children playing

Parents and advocates balk at new daycare regulations

Printer-friendly versionSend by emailPDF version
Monsebraaten, Laurie
Publication Date: 
7 Mar 2016



New mother Megan Ramsey is looking forward to returning to work this spring as an early childhood educator with the Halton District School Board.

But she is terrified by proposed changes to provincial child-care regulations that would mean her daughter, who will be 12 months old in May, would enter child care as a “toddler” instead of an infant where she would spend her days with babies up to 18 months old.

“The thought of her being in a room of 12 children, some of them 2 years old, makes my heart hurt,” said Ramsey, who worked in child-care centres for more than a decade before moving to full-day kindergarten in 2012.

“A lot of 1-year-olds are not yet walking. Most 2-year-olds are running. This will make for a very unsafe environment,” she added.

Ramsey is among hundreds of parents, child-care experts and advocates who are outraged Ontario’s education ministry is suggesting babies, toddlers and preschoolers in licensed centres should be cared for in larger groups at younger ages and with fewer adults.

It is the third time in six years the province has floated the idea as a way to address the financial squeeze facing child-care programs in the wake of full-day kindergarten and 12-month maternity leaves. And it has been touted as a way to make parent fees more affordable.

But for the third time, advocates say ministry officials have yet to show any provincial data to support the move.

“Quality isn’t great in child care as it is,” said Martha Friendly, head of the Toronto-based Childcare Resource and Research Unit. “If they bring this in, Ontario will be leading the race to the bottom.”

A spokesperson for Education Minister Liz Sandals said the proposed changes “strengthen quality, increase access and reflect the feedback we received from child-care licensees and other early years-partners in response to past consultations.”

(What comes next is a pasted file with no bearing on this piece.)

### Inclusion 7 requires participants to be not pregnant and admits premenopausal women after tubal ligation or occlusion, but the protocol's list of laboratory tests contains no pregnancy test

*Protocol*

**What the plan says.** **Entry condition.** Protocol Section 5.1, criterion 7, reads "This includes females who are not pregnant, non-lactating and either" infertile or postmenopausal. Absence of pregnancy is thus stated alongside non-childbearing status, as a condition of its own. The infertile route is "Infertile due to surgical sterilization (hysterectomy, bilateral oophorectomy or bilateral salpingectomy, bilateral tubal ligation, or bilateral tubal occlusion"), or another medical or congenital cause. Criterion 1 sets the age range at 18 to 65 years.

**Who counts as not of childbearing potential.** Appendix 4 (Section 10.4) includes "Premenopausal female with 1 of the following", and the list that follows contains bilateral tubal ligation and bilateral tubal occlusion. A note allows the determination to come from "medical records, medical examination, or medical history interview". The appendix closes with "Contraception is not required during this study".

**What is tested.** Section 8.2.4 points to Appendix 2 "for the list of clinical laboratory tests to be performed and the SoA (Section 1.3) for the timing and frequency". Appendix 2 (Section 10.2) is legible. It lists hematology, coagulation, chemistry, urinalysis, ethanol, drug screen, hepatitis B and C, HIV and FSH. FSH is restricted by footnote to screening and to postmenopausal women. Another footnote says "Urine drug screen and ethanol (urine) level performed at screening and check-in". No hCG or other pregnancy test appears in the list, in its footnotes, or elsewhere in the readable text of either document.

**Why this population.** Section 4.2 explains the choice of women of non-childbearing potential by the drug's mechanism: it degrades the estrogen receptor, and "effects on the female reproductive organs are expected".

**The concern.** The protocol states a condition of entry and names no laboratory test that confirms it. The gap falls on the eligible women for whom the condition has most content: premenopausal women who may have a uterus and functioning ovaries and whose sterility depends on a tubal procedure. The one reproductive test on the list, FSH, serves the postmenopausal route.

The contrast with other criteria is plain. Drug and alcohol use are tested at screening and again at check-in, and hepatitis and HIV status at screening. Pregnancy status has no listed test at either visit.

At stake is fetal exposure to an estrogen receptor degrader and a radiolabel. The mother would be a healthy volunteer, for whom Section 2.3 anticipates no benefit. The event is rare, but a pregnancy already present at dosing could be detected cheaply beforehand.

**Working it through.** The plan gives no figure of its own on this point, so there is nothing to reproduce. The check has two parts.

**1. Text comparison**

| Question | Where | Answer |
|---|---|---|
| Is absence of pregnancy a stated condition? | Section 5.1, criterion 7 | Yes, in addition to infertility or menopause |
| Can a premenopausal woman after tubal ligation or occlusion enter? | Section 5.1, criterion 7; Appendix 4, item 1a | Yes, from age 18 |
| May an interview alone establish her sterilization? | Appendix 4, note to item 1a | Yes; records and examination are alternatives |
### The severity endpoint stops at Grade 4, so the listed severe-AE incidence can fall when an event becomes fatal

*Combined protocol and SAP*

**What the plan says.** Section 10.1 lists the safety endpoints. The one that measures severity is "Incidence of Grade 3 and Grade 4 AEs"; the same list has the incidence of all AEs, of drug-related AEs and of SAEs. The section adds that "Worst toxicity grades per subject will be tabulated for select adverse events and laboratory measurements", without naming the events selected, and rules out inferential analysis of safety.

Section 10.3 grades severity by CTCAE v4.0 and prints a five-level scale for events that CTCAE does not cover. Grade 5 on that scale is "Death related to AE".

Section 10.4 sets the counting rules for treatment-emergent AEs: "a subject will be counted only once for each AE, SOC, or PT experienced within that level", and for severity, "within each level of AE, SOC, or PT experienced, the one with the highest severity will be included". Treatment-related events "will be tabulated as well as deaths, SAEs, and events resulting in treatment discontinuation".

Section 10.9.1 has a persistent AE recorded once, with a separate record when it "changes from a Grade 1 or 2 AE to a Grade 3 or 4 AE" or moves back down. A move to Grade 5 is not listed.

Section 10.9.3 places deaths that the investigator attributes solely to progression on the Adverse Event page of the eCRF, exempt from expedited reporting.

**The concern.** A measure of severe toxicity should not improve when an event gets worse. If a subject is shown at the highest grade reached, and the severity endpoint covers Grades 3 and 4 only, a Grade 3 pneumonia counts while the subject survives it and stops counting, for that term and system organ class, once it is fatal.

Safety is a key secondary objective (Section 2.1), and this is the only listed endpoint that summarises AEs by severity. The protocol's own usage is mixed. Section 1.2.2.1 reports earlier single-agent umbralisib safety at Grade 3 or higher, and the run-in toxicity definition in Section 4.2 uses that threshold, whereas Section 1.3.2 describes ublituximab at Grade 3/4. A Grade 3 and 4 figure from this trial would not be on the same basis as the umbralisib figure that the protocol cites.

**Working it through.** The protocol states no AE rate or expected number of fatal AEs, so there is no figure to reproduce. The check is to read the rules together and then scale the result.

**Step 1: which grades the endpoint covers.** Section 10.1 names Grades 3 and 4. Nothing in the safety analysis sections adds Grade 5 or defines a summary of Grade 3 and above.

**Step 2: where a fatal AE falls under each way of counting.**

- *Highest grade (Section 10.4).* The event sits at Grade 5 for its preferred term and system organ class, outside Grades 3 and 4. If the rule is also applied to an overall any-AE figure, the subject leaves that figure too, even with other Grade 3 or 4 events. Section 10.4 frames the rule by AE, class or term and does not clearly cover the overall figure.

But from a developmental standpoint, the changes make no sense, Friendly said, noting the significant difference between a 12-month-old baby and a 2-year-old. Both the American and Canadian pediatric societies, as well as the American Public Health Association, recommend smaller group sizes and smaller adult-child ratiosthan Ontario is recommending, she added.

The “recycled regulatory proposals” run counter to the provincial budget’s stated goals of “setting higher standards for health and safety of children,” said Carolyn Ferns of the Ontario Coalition for Better Child Care, which represents non-profit centres in the province.

A proposal to lift the 25-home caseload cap for home child-care agency inspectors will reduce oversight and undermine both quality and safety, she added.

“This is especially concerning because home visitors provide front-line support to regulated home child-care providers and are responsible for ensuring provincial regulations are met,” Ferns said.

Some municipalities and daycare operators predict centres will opt to close infant programs for children under age 1, which would make daycare less accessible for self-employed parents and lower-income families who are unable to take a full year of maternity and parental leave, she added.

In Toronto, where the city oversees 69,000 child-care spots, the proposed new age groups are “a worry,” said Elaine Baxter-Trahair, general manager of children’s services.

“It would require significant capital expenses for most centres and some simply don’t have the space to accommodate the changes,” she said.

Since the average Toronto family looking for daycare enrols their child at 8 months, the changes would also mean more transitions for very young children who would be forced to move to the toddler room after just four months of care, Baxter-Trahair added.

The city will be consulting with daycare operators, early childhood educators, academics and others over the next two weeks before submitting its response to the province, which is accepting feedback until April 1, she said.

The Association of Early Childhood Educators of Ontario is pleased the proposed regulations would increase the required number of ECE’s from one to two in each of the age groups.

“But any benefit to the addition in the number of trained staff would be outweighed by the change in age ranges and group sizes,” said co-ordinator Lyndsay Macdonald. “We are worried about more needless transitions for our youngest children, and more burnout for the child-care workforce.”

The association and the child-care coalition are staging a town hall at Ryerson University on Tuesday to discuss the changes.

-reprinted from Toronto Star